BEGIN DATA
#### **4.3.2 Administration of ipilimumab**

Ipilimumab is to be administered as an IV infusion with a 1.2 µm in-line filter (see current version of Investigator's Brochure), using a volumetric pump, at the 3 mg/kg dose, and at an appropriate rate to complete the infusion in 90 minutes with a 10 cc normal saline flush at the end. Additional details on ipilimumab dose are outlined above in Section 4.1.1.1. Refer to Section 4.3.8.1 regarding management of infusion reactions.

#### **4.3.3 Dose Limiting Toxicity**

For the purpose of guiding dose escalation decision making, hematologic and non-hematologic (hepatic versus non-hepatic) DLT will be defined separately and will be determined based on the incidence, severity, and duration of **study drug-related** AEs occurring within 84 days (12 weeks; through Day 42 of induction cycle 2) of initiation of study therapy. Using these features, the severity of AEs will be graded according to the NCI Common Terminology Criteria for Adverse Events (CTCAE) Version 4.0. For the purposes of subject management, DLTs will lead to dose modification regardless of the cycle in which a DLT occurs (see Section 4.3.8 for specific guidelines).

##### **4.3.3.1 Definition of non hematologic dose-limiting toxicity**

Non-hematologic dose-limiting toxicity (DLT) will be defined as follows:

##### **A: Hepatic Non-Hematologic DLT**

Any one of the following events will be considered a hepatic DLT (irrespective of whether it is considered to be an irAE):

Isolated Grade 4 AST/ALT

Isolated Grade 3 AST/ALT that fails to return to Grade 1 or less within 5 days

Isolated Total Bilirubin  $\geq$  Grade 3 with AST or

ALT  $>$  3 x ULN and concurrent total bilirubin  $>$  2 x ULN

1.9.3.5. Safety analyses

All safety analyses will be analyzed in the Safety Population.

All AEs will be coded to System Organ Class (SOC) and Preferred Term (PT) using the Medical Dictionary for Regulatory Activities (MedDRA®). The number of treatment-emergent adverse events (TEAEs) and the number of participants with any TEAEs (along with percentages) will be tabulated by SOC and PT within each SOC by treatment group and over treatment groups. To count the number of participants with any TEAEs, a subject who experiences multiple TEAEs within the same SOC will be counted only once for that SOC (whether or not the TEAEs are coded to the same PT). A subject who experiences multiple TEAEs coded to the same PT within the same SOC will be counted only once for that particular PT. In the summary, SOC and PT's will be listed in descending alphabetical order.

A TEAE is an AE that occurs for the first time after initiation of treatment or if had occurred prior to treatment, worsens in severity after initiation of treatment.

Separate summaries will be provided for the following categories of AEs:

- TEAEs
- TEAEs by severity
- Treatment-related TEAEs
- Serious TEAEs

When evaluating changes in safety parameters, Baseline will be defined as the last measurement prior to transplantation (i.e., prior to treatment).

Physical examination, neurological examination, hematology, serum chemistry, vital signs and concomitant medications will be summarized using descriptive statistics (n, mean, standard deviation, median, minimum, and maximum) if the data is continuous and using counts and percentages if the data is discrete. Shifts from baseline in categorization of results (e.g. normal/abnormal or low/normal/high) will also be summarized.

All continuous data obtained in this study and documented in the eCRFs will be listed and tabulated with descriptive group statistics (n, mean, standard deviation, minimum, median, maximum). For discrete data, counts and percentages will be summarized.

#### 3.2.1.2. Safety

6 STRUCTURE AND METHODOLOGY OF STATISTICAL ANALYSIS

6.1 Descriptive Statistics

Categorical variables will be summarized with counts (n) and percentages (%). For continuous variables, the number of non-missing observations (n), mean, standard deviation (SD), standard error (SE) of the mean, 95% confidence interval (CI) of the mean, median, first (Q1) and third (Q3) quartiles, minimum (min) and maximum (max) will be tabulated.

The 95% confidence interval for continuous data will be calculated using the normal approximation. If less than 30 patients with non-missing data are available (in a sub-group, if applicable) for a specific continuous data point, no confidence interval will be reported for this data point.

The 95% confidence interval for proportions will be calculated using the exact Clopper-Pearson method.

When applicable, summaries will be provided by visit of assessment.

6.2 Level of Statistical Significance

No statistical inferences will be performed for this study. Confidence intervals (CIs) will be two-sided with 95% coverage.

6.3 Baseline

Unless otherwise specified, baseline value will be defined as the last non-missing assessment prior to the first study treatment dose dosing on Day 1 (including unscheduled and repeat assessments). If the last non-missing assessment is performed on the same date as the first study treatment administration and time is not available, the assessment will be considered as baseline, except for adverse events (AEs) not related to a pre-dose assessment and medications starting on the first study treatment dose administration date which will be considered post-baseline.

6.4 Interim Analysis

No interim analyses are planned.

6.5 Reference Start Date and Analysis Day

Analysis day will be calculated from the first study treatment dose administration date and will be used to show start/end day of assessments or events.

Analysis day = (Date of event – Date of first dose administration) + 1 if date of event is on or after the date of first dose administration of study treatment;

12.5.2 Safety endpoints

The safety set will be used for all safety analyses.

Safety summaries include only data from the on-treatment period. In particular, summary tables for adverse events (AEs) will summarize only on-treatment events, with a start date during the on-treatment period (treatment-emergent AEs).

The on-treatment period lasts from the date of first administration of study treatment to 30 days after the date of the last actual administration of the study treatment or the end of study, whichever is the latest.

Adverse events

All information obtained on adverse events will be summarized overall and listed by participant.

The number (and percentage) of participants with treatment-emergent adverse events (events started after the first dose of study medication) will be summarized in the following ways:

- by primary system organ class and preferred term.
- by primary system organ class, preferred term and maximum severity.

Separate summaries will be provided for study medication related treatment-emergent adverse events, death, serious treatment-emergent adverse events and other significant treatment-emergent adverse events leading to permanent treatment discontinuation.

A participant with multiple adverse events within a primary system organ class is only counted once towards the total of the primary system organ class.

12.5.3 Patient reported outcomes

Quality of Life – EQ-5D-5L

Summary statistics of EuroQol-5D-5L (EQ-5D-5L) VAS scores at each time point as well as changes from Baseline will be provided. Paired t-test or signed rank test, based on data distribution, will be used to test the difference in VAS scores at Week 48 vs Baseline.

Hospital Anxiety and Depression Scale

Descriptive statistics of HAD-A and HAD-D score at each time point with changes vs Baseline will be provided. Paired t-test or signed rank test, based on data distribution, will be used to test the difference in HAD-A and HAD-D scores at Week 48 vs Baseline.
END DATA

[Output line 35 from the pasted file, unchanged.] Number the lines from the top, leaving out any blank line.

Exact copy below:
Unless otherwise specified, baseline value will be defined as the last non-missing assessment prior to the first study treatment dose dosing on Day 1 (including unscheduled and repeat assessments). If the last non-missing assessment is performed on the same date as the first study treatment administration and time is not available, the assessment will be considered as baseline, except for adverse events (AEs) not related to a pre-dose assessment and medications starting on the first study treatment dose administration date which will be considered post-baseline.